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Facebook didn't change its spots. Privacy and the future of social networks.

This week continues to look at the future of social networks, this time with a focus on privacy and t
Facebook didn't change its spots. Privacy and the future of social networks.
By Connected Paths (Riaz Kanani) • Issue #64 • View online
This week continues to look at the future of social networks, this time with a focus on privacy and the how Facebook is reacting to the new EU regulations. For part one see last week’s edition, which focused on data
For those B2B marketers worried about the new privacy regulations, I have written a whitepaper here.
As always - share via: LinkedIn | Facebook | Twitter
Cheers - Riaz

Privacy is a fitting topic as only last week Facebook rolled out its new privacy options aimed at bringing it in line with the EU’s new GDPR legislation. 
Time and again though people do not seem to act unless it impacts them directly. The suggestion so far is that despite the heavy coverage around the profiles shared and allegedly misused by Cambridge Analytica, people are not deleting their accounts or even changing their privacy settings.
It is a delicate balancing act for Facebook – too much privacy and Facebook cannot survive without charging its users (more on that next week). But equally, if Facebook isn’t seen to be doing something in response, they fear reaching a tipping point and a mass exodus.
So the timing of their GDPR roll out could have been positive for Facebook - instead almost all the media focused on Facebook rolling out an option for EU citizens to agree to facial recognition, something which was banned previously due to an Irish ruling.
That is not great news for Facebook as it increases the perception of Facebook invading people’s privacy. 
Facebook will argue the media were always going to bash them, but their approach was hardly one of privacy first.
Instead, their approach is very much one of using the user interface to persuade people to share more information. It is not even subtle in places, with big blue buttons versus either grey/white buttons or worse, tiny blue hyperlinks to say no.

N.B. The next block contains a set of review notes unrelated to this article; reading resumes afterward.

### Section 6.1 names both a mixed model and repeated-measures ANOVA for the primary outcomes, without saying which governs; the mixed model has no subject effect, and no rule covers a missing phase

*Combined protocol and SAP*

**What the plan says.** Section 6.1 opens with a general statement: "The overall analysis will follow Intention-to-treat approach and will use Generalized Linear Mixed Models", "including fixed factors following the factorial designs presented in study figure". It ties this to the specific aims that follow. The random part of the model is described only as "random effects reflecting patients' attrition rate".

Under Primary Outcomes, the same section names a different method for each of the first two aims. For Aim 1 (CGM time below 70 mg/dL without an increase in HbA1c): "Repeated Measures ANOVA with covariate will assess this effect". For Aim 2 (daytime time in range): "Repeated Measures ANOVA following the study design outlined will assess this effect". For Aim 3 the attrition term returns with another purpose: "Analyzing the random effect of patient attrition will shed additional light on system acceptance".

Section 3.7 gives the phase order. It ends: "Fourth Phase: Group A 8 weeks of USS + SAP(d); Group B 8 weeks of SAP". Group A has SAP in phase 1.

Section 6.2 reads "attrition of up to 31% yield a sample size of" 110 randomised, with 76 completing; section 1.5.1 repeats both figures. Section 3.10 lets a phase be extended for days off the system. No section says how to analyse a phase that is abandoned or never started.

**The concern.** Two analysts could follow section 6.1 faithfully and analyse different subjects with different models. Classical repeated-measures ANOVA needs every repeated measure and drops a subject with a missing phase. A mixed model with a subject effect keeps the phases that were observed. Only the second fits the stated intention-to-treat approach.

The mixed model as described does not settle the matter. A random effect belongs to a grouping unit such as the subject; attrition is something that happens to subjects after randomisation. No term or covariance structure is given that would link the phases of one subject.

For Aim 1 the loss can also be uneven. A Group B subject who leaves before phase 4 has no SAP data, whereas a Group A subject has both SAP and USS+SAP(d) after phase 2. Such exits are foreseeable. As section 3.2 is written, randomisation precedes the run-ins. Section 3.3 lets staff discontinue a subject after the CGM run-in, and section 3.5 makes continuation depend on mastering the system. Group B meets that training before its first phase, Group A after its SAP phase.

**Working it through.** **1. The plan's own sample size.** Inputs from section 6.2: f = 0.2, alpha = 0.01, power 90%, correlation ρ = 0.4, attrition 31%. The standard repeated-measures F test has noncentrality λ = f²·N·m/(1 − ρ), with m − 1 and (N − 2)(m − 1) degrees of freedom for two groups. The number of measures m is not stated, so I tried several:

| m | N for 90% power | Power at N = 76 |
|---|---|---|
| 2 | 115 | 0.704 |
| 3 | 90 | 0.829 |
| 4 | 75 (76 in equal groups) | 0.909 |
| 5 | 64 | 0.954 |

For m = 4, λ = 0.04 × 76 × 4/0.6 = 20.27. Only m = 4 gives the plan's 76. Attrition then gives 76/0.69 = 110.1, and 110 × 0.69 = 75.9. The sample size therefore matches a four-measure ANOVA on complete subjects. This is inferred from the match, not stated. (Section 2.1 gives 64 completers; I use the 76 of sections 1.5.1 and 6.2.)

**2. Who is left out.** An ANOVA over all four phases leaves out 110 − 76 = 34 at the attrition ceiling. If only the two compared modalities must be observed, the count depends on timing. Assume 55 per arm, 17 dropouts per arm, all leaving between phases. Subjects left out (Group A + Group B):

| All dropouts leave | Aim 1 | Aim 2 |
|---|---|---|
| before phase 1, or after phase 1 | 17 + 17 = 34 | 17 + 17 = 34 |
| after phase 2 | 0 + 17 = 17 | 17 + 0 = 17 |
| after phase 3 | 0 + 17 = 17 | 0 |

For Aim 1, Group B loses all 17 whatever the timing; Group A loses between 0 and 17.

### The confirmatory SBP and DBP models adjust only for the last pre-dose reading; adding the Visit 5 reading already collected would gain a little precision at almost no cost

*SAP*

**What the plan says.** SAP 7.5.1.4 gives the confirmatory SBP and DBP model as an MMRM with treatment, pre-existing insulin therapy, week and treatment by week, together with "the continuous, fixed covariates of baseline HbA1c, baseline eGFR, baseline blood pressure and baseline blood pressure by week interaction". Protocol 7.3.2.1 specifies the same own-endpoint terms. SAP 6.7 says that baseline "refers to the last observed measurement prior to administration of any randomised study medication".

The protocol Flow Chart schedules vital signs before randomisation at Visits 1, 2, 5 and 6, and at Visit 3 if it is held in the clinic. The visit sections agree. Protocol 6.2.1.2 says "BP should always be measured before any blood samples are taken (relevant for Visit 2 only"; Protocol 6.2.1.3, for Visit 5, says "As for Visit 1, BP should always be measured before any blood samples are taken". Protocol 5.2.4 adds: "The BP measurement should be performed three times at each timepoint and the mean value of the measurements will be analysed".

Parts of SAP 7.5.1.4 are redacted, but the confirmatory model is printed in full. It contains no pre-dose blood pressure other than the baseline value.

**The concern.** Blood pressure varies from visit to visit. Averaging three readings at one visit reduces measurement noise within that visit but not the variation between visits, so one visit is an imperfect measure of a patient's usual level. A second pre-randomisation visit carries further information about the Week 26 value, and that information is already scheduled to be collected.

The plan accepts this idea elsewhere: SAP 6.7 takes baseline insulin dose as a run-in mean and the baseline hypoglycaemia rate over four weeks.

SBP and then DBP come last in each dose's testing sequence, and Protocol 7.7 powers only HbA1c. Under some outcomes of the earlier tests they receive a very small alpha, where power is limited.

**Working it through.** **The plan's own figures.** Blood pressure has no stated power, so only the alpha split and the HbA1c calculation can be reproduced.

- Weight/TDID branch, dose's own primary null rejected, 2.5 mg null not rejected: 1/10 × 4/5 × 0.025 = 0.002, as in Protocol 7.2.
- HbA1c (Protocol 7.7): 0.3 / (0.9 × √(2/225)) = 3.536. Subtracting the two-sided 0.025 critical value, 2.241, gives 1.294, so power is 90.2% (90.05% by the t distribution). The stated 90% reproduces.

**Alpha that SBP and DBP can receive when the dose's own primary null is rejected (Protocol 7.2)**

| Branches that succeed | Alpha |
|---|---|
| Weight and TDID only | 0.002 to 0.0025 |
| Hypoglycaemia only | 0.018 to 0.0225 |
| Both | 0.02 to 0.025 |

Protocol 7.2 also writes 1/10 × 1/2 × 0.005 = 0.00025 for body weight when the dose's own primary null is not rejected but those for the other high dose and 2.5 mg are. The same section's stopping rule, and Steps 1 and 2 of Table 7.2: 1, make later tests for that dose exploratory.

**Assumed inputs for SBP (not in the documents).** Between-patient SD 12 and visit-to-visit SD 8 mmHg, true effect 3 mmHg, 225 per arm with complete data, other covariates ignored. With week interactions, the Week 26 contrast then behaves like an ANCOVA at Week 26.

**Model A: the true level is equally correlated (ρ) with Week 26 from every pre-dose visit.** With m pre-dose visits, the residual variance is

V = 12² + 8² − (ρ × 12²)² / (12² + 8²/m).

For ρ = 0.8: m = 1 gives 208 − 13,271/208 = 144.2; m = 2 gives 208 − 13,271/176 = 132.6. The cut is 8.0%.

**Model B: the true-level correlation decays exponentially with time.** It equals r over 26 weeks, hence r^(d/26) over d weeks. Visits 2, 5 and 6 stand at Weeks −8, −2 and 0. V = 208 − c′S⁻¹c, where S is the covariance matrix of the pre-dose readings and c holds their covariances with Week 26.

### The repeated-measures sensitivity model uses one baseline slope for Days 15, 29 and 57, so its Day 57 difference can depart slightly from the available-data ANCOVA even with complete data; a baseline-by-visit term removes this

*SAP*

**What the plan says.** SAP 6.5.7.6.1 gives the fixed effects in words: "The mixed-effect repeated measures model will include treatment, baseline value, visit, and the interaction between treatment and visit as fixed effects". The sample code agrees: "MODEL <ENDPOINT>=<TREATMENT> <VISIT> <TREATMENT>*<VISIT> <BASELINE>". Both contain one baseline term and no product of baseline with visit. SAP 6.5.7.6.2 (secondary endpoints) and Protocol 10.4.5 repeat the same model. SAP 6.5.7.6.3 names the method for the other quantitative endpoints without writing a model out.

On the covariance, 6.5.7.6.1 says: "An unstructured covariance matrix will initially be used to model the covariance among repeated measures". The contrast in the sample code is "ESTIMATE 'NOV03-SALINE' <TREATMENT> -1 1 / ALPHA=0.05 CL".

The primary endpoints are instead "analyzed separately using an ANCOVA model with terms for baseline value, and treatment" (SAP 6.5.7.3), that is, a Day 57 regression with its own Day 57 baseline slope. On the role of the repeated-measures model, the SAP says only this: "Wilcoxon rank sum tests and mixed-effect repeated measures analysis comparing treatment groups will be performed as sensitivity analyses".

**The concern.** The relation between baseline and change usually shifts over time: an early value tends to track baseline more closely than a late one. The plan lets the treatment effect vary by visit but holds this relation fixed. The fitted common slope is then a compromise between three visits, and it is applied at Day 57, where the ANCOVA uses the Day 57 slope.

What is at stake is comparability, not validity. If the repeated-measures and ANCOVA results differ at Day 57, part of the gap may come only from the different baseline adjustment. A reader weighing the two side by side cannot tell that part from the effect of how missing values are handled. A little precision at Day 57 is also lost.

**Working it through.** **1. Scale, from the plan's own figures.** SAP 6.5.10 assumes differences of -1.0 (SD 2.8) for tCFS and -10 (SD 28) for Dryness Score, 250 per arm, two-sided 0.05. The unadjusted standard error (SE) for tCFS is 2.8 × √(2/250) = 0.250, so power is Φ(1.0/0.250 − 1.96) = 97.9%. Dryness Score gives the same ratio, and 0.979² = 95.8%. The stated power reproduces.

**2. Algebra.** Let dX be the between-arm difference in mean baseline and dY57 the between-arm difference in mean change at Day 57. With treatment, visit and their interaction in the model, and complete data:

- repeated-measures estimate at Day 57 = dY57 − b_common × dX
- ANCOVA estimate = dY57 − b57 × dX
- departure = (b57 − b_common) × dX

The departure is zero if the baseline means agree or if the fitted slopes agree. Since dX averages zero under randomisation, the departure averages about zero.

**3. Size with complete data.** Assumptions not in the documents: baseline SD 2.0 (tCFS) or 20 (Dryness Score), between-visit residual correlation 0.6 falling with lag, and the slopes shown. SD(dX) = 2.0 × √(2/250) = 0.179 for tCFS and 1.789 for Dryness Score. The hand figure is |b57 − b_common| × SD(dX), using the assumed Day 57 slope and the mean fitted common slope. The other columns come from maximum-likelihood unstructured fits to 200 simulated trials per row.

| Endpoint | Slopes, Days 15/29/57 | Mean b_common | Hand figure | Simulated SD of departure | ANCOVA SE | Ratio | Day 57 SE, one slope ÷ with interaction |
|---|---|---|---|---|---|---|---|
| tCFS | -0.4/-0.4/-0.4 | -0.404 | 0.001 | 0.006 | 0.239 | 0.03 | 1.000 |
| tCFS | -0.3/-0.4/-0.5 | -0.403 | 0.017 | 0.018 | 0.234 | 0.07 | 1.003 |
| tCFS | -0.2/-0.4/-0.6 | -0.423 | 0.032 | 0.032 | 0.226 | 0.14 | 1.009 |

Facebook’s PR focus is on the new privacy screen which is much simpler and cleaned up and now on one page - so a step in the right direction.
It is no surprise, Facebook used their interface to persuade people to select the answers Facebook wants them to but I wonder whether Facebook will be one of the first companies to be challenged under the new EU privacy regulations as their approach is hardly one of privacy by default and seems to include pre-checked boxes which are both supposedly no longer allowed. Clearly though, their lawyers think they are skirting on the right side of the law.
Potentially, Facebook is ready for this challenge and will simply roll out a paid for service as an alternative. That would of course be major news - more on the business model next week though.
Facebook's youngest members
During Zuckerberg’s testimony, Rep. Joe Barton (R-TX) pressed Zuckerberg to create new privacy protections for those under 18. He suggested that there should be a no-data-sharing policy until you’re 18 preventing third parties from accessing it. 
This was an issue pre-Snapchat. 
But all the research I have seen is that this is not a big issue today. The way millennials use Facebook is different to how they use social networks like Snapchat and Instagram (also owned by Facebook) precisely because they delete posts after 24 hours. 
However, Facebook has not made it difficult to prevent children accessing Facebook. US laws have resulted in Facebook’s rule that you need to be over 13 to join but it is trivial to bypass. 
Now EU’s privacy regulations require those between 13 and 15 to get parental consent to use the social network. Again, their privacy update makes it trivial to bypass, requiring users to add any Facebook friend or email address to verify them.
Facebook’s biggest challenge is internal
The culture inside Facebook is I believe their biggest long term threat. It manifests itself in the way they make decisions and respond to situations. 
It has resulted in myths about the length Facebook will go to track you. Google saw this threat early on and actively tried to stop the perception they misused people’s data. They may or may not have liked the “do no evil” mantra that a Google engineer came up with but it helped offset the perception.
Today, I repeatedly see suggestions that Facebook listens to conversations and targets adverts accordingly. If this were true and it came to light it would result in an extraordinary fine post the EU’s new data regulations. That ignores the loss of trust that would also result. 
The problem for Facebook is it is already there. 
Perception rules and the perception is that Facebook will do whatever it takes to make money and if that means listening to user’s conversations to target ads that is what they will do. That is a massive issue for the future of Facebook.
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Connected Paths (Riaz Kanani)

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